Last night, I bought plastic wrapped sandwich at an Italian fast food place by the park in Serres They had them stored without refrigeration, so I figured it would be OK overnight. I had half of it for breakfast and the other half two hours later as I neared the Bulgarian border.
Leaving Serres on Sunday morning was pleasant riding with few traffic problems. The weather was great and the riding conditions near ideal. About 20 km later, just as I was getting cocky about the good riding conditions, the north wind started blowing in my face. About the same time, the hills became much bigger and, a little later, the great four lane expressway turned into a skinny two lane road with no shoulders and bad pavement ;-(. I went from 'damn, this is fun' to 'press on regardless' very quickly.
Fortunately, the wind died down before I reached the Bulgarian border and stayed light for the next several hours. It got windy again just before I rode into light rain about half way from the border to Blagoevgrad.
I chose this route - E-79 which is the main route from Greece to Sophia - because I was riding it on a Sunday. I hoped that would mean a lot less truck traffic from Greece. As I approached the border from the Greek side, I rode past the long place where trucks wait in line to be inspected. It was empty. When I got through the border, the line of trucks on the Bulgarian side was several kilometers long!
Riding in Bulgaria for the first time, I had only one problem; the taxis. They must make the trip between Marikostinovo, the first town north of the border, and the border. They seem to do it at full throttle and with little regard for bicyclists. After Marikostinovo, the taxi traffic is less of a problem. I suspect that if I had been riding during the week, I would have been much more concerned with trucks than with taxis. I stopped in Levunovo at a fancy service station/ store/ fast food place for lunch. I had a large beer, a sandwich and a big greek salad. Then I had coffee. The total cost was less than four Euro and the sandwich and salad were prepared fresh as I waited. Just the beer and the coffee would have cost more in Greece. It is nice to be back in Easter Europe. I noticed lots of places to eat as I rode today and lots of people eating. Part of the reason for that is that I was riding the main route so there were lots of services, but another part is the culture which is friendly and food oriented.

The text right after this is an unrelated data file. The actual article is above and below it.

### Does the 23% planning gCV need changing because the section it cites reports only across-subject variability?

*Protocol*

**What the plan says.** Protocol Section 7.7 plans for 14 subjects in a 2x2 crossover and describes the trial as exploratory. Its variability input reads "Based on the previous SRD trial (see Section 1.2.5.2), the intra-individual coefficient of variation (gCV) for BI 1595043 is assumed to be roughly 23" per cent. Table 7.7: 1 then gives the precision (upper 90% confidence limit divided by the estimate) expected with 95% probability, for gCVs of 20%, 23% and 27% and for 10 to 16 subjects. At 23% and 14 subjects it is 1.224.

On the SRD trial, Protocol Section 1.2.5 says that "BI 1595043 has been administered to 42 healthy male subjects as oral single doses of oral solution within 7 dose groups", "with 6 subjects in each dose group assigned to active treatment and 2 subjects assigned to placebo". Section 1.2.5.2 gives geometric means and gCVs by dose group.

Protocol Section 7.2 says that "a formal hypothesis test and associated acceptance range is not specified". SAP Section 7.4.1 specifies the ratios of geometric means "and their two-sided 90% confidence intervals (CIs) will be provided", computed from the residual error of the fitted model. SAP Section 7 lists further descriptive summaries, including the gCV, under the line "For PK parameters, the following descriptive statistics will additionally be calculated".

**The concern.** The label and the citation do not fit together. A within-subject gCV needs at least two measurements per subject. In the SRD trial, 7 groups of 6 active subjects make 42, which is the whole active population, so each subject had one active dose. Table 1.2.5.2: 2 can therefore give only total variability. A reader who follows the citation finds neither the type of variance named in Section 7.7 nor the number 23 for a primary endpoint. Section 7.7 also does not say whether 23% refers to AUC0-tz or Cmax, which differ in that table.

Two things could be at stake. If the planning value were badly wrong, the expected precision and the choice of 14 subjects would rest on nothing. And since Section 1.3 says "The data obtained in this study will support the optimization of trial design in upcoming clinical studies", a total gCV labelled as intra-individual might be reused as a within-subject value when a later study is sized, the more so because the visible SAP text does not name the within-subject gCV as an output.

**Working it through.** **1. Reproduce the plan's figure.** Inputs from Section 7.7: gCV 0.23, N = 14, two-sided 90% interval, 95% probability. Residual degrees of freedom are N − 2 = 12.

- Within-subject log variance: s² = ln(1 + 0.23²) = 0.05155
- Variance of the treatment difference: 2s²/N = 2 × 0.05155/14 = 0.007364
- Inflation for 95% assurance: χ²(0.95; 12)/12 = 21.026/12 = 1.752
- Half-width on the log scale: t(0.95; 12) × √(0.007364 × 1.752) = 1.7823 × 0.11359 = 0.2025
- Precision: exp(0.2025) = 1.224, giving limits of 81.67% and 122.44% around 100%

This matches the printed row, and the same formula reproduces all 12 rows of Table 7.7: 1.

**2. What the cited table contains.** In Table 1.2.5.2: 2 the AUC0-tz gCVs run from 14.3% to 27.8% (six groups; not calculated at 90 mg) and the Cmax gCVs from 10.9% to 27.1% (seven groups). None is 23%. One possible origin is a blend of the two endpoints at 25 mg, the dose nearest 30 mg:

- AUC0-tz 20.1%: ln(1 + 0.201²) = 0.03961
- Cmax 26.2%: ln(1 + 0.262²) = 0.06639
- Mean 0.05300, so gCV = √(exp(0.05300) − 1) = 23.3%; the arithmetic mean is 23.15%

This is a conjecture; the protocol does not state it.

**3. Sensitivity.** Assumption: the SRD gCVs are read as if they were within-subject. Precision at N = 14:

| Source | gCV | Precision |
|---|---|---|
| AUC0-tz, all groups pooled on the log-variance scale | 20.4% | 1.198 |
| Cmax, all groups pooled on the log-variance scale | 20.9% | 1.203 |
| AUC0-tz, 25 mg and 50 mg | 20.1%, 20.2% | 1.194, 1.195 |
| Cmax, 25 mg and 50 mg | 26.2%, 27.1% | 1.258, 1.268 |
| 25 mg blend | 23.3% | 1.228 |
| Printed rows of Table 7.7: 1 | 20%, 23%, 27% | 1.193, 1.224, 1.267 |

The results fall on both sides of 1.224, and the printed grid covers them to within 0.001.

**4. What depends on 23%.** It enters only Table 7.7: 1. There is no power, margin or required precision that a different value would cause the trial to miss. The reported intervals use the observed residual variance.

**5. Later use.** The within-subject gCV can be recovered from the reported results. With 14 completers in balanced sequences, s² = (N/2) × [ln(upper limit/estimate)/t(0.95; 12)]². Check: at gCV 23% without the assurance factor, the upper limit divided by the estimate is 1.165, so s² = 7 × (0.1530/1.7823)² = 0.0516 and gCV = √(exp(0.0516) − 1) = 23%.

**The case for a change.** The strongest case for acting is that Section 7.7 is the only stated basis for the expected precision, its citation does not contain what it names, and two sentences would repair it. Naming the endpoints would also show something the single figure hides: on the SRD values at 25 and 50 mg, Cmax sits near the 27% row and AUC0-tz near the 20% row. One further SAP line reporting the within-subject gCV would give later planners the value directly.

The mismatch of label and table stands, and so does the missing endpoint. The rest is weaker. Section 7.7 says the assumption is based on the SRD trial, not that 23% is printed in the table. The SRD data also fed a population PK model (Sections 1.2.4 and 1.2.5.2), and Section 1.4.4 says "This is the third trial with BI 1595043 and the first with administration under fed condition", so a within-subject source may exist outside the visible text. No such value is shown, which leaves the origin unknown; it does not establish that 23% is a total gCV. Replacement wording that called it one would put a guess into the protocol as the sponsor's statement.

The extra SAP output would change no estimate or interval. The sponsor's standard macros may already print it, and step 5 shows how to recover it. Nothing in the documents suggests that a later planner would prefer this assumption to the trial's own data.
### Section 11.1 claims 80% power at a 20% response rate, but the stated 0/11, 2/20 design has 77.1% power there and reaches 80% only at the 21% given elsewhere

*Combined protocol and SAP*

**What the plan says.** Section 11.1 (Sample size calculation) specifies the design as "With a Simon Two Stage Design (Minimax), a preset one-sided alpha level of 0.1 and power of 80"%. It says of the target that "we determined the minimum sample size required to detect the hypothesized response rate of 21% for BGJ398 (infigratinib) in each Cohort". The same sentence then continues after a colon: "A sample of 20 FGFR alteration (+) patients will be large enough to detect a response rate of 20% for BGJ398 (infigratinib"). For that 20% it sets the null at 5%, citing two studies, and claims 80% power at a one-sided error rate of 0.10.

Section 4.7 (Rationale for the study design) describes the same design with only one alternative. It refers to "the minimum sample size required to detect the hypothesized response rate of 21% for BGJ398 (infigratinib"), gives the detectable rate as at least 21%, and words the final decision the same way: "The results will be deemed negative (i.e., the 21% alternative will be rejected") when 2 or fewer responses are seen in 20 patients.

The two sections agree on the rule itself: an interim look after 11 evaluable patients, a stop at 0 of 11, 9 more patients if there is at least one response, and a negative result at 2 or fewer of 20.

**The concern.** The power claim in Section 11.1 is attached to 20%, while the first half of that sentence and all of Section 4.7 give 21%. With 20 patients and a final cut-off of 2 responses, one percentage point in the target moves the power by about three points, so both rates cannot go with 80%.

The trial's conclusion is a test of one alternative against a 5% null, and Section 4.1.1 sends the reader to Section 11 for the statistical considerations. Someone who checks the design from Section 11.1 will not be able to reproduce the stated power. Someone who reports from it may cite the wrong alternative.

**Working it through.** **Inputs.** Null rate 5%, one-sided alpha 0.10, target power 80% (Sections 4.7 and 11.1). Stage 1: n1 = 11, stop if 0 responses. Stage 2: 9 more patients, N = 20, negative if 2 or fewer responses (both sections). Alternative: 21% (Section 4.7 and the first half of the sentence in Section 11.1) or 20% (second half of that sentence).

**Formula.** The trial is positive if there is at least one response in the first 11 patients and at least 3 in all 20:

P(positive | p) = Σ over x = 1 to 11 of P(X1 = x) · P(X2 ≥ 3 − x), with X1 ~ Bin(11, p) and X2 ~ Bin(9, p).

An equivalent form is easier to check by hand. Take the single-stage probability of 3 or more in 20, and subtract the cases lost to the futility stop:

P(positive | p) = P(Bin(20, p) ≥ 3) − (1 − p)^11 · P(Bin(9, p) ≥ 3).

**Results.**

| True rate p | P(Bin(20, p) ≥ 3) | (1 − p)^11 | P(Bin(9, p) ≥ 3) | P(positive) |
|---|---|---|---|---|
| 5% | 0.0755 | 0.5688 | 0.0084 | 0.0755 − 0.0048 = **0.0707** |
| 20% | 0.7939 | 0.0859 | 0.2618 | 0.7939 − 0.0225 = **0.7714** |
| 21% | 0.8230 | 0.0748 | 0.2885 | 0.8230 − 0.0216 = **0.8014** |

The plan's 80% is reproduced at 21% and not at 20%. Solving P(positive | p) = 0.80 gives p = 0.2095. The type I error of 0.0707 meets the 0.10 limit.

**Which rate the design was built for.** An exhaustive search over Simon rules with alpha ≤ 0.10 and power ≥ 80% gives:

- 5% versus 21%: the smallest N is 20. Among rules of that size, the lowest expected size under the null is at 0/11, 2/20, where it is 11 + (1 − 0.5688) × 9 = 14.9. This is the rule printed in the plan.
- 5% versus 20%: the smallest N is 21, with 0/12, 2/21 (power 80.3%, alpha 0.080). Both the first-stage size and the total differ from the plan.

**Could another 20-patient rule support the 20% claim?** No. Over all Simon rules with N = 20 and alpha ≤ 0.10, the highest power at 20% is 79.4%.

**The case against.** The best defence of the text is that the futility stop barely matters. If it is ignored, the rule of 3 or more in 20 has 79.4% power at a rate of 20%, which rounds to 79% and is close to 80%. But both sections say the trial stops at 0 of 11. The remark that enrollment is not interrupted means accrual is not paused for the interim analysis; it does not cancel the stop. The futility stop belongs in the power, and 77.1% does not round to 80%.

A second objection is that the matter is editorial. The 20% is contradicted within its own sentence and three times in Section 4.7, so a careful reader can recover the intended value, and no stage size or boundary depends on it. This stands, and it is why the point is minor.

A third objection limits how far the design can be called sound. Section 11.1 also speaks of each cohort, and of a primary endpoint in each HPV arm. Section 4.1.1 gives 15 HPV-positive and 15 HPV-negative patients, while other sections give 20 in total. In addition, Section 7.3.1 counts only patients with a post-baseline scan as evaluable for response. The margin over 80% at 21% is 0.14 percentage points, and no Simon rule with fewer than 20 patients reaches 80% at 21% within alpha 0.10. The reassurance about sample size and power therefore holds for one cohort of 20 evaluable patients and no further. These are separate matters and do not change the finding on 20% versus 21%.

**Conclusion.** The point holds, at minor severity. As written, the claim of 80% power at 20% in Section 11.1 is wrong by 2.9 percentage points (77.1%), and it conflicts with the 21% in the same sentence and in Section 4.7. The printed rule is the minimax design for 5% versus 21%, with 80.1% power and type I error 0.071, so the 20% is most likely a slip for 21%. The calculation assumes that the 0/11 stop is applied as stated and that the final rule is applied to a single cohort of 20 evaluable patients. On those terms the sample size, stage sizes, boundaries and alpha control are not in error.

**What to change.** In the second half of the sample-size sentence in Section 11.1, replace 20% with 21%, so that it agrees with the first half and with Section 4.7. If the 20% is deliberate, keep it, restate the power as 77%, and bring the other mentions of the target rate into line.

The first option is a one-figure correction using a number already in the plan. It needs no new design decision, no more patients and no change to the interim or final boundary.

Riding was easy, if hilly, especially after I reached the renovated part of E-79. The renovation is EU sponsored and will reach from north of Blagoevgrad south to the border. The renovated part has good shoulders and wider lanes, so, even with heavy truck traffic, it would be relatively safe riding. The only exception to this is what I think of as 'the gorge.' This about 30 or 40 km south of Blagoevgrad.
In the gorge, the road and river - which is white water in the gorge - share limited space. Moreover the road is curvy and there are several tunnels. The longest tunnel is about half a km long and curved, but the others are shorter and straight. All are lighted and have shoulders and walk ways, but the shoulders are covered with sand. It would not be pleasant going througha tunnel with heavy truck traffic, but, at least if you walked your bike, it would be safe.
It started raining as I rode through the gorge. I stopped after the longest tunnel to put on my rain gear, then stopped again a few miles later to take it off when the sun came out. By the time I had my gear off, it started raining again ;-), so I just got a little wet as I rode into and out of several more bands of rain. The rain was never hard.
Traffic increased as I rode north and was sometimes unpleasant in the last 20 km of this ride. I was happy to reach the turnoff for Blagoevgrad and get off the expressway, but most of the riding on E-79 had been good. Riding on Sunday really helped.
It is about a km for the expressway to the middle of this city. The view from the expressway is dominated by soviet style high rise apartment building, lots of them, but it is prettier in the older part of town.
I saw one hotel (Xotel) in the outer part of town, and then rode around in the middle looking for others. I finally stopped and asked and was pointed to a place called 'The Cardinal' about half a block away. My room is very nice - in most ways, the nicest room on this trip - and costs less, 30 Lev or about 15 Euro - than any other room I've had since my last trip to eastern Europe. Supper was great at 10 Lev and breakfast was 4 Lev. I'd give both the room and the restaurant three stars.